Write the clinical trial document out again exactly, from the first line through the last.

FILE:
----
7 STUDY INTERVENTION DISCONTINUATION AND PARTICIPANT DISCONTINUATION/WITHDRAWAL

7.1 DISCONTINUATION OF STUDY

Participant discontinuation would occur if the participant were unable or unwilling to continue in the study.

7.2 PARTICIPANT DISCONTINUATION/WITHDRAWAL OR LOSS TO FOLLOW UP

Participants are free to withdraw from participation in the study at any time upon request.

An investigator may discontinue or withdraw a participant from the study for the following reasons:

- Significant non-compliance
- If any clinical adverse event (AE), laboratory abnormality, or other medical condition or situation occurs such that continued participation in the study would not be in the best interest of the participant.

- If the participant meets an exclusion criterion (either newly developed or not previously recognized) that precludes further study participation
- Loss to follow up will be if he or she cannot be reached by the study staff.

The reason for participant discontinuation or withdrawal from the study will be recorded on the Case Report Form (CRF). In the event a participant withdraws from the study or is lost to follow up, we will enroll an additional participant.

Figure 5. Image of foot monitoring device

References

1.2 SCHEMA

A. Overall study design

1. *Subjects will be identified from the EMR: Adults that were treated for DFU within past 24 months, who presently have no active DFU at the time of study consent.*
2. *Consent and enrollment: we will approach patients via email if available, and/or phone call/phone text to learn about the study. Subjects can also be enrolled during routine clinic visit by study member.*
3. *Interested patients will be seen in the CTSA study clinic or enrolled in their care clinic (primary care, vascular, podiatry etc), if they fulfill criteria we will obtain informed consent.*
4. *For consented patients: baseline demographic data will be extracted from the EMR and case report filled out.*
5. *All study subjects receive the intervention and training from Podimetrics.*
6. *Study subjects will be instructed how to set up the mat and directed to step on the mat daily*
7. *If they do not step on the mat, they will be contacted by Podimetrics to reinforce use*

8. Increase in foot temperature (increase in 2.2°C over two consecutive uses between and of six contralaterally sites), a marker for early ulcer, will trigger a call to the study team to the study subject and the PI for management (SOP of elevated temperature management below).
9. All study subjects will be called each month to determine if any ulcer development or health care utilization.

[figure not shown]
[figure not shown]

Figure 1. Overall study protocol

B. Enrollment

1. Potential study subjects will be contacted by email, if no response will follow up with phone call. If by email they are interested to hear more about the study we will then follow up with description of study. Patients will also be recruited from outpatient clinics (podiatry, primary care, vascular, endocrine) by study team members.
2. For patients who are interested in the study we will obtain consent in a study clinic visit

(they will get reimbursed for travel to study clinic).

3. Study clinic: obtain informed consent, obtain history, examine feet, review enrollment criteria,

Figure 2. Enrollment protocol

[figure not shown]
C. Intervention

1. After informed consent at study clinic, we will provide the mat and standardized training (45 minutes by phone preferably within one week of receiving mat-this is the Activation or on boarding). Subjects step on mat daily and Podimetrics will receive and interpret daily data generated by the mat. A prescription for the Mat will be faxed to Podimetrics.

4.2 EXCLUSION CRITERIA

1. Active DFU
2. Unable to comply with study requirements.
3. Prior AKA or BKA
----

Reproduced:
7 STUDY INTERVENTION DISCONTINUATION AND PARTICIPANT DISCONTINUATION/WITHDRAWAL

7.1 DISCONTINUATION OF STUDY

Participant discontinuation would occur if the participant were unable or unwilling to continue in the study.

7.2 PARTICIPANT DISCONTINUATION/WITHDRAWAL OR LOSS TO FOLLOW UP

Participants are free to withdraw from participation in the study at any time upon request.

An investigator may discontinue or withdraw a participant from the study for the following reasons:

- Significant non-compliance
- If any clinical adverse event (AE), laboratory abnormality, or other medical condition or situation occurs such that continued participation in the study would not be in the best interest of the participant.

- If the participant meets an exclusion criterion (either newly developed or not previously recognized) that precludes further study participation
- Loss to follow up will be if he or she cannot be reached by the study staff.

The reason for participant discontinuation or withdrawal from the study will be recorded on the Case Report Form (CRF). In the event a participant withdraws from the study or is lost to follow up, we will enroll an additional participant.

Figure 5. Image of foot monitoring device

References

1.2 SCHEMA

A. Overall study design

1. *Subjects will be identified from the EMR: Adults that were treated for DFU within past 24 months, who presently have no active DFU at the time of study consent.*
2. *Consent and enrollment: we will approach patients via email if available, and/or phone call/phone text to learn about the study. Subjects can also be enrolled during routine clinic visit by study member.*
3. *Interested patients will be seen in the CTSA study clinic or enrolled in their care clinic (primary care, vascular, podiatry etc), if they fulfill criteria we will obtain informed consent.*
4. *For consented patients: baseline demographic data will be extracted from the EMR and case report filled out.*
5. *All study subjects receive the intervention and training from Podimetrics.*
6. *Study subjects will be instructed how to set up the mat and directed to step on the mat daily*
7. *If they do not step on the mat, they will be contacted by Podimetrics to reinforce use*

8. Increase in foot temperature (increase in 2.2°C over two consecutive uses between and of six contralaterally sites), a marker for early ulcer, will trigger a call to the study team to the study subject and the PI for management (SOP of elevated temperature management below).
9. All study subjects will be called each month to determine if any ulcer development or health care utilization.

[figure not shown]
[figure not shown]

Figure 1. Overall study protocol

B. Enrollment

1. Potential study subjects will be contacted by email, if no response will follow up with phone call. If by email they are interested to hear more about the study we will then follow up with description of study. Patients will also be recruited from outpatient clinics (podiatry, primary care, vascular, endocrine) by study team members.
2. For patients who are interested in the study we will obtain consent in a study clinic visit

(they will get reimbursed for travel to study clinic).

3. Study clinic: obtain informed consent, obtain history, examine feet, review enrollment criteria,

Figure 2. Enrollment protocol

[figure not shown]
C. Intervention

1. After informed consent at study clinic, we will provide the mat and standardized training (45 minutes by phone preferably within one week of receiving mat-this is the Activation or on boarding). Subjects step on mat daily and Podimetrics will receive and interpret daily data generated by the mat. A prescription for the Mat will be faxed to Podimetrics.

4.2 EXCLUSION CRITERIA

1. Active DFU
2. Unable to comply with study requirements.
3. Prior AKA or BKA